BY Bill Hoatson
When you hear the phrase “pleasure reading,” the word “luxury” pops immediately to mind. Think about that for a second — Reading something just for the pure enjoyment of it is considered not the norm. There is apparently not enough time in the day to actually enjoy reading. There is way too much serious “work” reading to do to think about something so frivolous as “fun” reading.
What a weird view of a person’s singlemost important academic skill. It is also a counterproductive view if you want to actually strengthen and grow that skill.
What is even weirder is that this view of enjoying what you read taking a back seat to “work” reading is pervasive not just in your average citizen, but in schools. Just look at the curriculum. You have lots of English of various kinds, but very little of “reading something fun or interesting just for the heck of it.” This is especially true as children get older. It is no wonder that so many children exhibit poor reading skills. Schools have become so obsessed with test scores they have gone straight to “you have got to learn how to read well because it is good for you, so we are going to force you to read well” and completely jumped over the child’s most important learning tool, which is simply the desire, the wish, the want to read.
Why push something on a child, which will meet resistance, when, if you teach it right, the child will be asking, often begging for it?
Simply put, from a teacher’s point of view, if a child really wants to learn something, and is in fact pleading with you to teach it to them, your job as a teacher is
90 percent done. Now you just give them what they are asking for, in measured doses so the brain can absorb what is being handed to it, and the brain will take in and absorb the information at the fastest rate of which it is capable of, because that is what brains do naturally when there is no resistance to what is being taught.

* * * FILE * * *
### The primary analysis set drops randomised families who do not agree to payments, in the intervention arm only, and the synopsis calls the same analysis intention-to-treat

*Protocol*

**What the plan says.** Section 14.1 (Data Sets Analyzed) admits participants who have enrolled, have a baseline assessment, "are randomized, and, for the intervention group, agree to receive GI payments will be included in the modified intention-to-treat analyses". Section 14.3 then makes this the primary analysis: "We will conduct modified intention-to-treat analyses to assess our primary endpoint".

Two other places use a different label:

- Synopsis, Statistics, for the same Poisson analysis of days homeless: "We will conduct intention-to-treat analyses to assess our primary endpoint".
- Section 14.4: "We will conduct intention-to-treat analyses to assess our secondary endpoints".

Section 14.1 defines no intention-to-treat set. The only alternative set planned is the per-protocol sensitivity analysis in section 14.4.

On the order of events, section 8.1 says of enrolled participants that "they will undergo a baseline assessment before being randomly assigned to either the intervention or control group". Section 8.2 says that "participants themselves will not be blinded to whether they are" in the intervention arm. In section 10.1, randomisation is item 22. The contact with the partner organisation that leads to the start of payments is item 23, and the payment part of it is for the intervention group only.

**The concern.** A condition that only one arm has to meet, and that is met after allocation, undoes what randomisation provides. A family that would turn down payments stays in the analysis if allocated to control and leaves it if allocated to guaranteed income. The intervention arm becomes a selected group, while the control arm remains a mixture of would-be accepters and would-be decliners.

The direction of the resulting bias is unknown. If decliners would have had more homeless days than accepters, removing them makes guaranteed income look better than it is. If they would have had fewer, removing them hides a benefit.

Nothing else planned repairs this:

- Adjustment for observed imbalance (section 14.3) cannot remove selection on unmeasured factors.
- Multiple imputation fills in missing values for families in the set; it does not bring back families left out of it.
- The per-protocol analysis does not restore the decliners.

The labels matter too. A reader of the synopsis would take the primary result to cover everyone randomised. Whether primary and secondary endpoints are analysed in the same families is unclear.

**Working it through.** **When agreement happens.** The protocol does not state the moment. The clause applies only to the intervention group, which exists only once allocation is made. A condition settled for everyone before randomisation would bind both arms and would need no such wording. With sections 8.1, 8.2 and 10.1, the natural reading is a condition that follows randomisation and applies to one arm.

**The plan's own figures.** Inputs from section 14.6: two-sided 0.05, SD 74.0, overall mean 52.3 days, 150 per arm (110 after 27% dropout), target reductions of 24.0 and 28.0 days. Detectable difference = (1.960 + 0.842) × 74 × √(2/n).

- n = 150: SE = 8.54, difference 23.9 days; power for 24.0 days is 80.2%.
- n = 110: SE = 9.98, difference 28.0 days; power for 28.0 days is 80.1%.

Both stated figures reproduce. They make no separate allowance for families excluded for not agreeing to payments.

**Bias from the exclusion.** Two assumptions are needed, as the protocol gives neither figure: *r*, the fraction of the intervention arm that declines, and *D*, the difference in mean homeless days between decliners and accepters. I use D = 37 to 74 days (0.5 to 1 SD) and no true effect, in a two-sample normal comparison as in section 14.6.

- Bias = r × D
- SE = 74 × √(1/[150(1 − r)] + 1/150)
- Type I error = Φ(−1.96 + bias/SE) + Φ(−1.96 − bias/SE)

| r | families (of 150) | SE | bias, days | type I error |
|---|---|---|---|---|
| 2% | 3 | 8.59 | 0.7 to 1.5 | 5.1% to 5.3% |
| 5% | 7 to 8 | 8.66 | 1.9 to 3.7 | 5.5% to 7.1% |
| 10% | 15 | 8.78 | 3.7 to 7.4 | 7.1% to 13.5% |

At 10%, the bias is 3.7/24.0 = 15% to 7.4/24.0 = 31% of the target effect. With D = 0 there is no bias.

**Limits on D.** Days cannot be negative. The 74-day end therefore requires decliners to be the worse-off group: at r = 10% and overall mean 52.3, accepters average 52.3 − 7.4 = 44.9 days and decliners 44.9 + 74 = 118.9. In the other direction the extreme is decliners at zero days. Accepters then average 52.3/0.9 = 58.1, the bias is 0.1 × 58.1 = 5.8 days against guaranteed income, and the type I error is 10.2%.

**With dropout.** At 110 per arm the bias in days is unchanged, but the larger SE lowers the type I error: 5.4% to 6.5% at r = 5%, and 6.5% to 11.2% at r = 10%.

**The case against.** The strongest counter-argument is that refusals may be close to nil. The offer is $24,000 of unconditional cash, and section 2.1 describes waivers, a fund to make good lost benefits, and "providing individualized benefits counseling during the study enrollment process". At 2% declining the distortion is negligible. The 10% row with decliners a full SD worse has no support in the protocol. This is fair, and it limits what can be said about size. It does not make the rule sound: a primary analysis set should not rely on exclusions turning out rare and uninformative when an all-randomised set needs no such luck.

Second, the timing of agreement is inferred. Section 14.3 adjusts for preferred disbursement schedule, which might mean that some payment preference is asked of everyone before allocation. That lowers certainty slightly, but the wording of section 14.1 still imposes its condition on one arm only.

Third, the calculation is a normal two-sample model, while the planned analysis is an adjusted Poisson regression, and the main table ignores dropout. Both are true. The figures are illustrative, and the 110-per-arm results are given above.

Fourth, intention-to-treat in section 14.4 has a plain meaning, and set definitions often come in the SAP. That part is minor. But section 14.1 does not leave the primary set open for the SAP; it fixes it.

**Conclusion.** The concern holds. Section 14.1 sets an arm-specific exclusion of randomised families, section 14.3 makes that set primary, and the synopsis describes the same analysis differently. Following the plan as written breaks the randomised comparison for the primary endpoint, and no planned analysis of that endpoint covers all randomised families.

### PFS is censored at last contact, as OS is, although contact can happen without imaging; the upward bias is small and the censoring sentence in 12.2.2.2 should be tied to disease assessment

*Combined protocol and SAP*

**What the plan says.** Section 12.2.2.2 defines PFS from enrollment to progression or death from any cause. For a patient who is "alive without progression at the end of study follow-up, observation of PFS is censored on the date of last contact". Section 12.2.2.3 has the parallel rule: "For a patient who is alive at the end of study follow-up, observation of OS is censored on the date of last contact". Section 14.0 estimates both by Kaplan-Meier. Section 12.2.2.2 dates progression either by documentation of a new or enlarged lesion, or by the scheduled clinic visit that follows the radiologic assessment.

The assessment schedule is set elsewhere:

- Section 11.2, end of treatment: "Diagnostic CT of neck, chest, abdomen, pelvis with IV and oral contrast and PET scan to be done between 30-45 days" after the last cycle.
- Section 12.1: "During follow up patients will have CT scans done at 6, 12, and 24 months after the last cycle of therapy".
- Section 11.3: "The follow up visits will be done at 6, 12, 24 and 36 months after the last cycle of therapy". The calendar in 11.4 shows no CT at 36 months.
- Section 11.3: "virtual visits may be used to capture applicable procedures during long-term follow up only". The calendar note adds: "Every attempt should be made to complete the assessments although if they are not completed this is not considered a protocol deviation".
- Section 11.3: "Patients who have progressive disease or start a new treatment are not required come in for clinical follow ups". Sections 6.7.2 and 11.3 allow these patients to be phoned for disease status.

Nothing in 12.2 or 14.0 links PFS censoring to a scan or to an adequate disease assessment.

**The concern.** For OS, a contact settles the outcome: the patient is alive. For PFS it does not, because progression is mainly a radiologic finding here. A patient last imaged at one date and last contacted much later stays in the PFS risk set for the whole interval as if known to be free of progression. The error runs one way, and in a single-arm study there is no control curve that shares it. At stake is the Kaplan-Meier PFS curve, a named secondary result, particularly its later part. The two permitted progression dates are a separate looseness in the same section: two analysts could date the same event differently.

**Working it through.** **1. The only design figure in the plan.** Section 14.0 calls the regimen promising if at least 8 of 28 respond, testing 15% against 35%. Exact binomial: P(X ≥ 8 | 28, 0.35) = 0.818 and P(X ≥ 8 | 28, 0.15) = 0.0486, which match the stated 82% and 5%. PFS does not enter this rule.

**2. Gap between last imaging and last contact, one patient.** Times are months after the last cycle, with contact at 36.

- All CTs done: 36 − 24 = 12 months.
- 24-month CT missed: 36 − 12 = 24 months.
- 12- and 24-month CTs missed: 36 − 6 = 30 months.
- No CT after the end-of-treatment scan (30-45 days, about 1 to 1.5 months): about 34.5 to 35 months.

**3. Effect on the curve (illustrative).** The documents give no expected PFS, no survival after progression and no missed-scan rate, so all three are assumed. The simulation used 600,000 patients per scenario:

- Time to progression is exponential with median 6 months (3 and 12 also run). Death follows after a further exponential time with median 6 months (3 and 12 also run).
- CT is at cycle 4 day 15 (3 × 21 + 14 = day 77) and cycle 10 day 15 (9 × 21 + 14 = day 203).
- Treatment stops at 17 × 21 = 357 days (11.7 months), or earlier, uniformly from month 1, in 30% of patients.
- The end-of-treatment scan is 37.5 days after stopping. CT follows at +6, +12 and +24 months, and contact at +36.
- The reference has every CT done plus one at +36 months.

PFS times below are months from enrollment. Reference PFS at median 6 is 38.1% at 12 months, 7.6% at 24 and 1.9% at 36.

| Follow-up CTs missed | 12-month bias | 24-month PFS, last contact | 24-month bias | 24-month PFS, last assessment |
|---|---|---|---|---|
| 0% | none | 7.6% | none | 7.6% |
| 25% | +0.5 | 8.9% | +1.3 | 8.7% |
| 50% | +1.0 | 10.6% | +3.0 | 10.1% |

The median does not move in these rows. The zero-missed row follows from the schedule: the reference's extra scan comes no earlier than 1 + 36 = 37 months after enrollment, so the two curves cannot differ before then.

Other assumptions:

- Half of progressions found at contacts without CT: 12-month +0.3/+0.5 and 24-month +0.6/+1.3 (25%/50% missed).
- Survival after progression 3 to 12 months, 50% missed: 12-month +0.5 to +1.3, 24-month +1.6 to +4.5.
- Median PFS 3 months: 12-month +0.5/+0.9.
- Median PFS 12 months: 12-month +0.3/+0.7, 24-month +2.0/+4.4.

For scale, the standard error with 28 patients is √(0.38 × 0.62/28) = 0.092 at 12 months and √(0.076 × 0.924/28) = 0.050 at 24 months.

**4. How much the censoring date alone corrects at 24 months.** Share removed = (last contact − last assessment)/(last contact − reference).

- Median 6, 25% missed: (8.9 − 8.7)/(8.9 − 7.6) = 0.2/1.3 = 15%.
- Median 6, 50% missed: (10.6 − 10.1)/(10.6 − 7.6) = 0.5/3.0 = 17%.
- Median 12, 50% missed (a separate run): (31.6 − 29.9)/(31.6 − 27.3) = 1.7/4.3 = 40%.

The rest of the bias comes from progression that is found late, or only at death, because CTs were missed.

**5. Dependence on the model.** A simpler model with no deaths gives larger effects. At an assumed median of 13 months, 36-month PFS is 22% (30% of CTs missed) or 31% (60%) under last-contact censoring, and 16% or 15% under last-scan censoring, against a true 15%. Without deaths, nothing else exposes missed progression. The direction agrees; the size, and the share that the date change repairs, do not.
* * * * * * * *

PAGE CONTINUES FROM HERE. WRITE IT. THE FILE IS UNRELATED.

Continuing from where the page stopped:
What is exhausting to a teacher is not the teaching, but overcoming the resistance to what is being taught.
Teaching to a child who wants to be taught and is learning what he is doing is not work, but exhilarating. The thrill that comes from helping a child learn is almost unmatched in any other profession and is the very reason why teachers become teachers in the first place. On the flip side, trying to teach very resistant, or even defiant, children is like trying to plow a field in quicksand — it is frustrating, draining and exhausting. The atmosphere in the classroom will include every negative emotion that can be named, including anger, disrespect, disobedience, boredom — Whatever.
The chasm between “I want to read this book, could you help me please?” and “I hate reading, school and am not very choked up about my teacher, either” is miles wide and schools are losing lots and lots of children stuck on the wrong side of that divide.
Pleasure reading should not be a luxury; it should be embedded in the school curriculum from Day One, and there should be lots and lots of it, including group reading out loud so children get the pace and feel of smooth reading and reading with inflection. If you want a real show of reading potential, put acting and hamming it up in there too, by reading from plays, TV or movie scripts.
If a child has the desire to learn and then experiences joy while doing so, the brain will function at its most efficient. If children enjoy the act of reading, their reading skills will automatically rise to meet every occasion, including that chemistry textbook, which is waiting for them on down the line. Who knows? They might actually enjoy that, too.
Contact Bill Hoatson at email@example.com or visit his
website at www.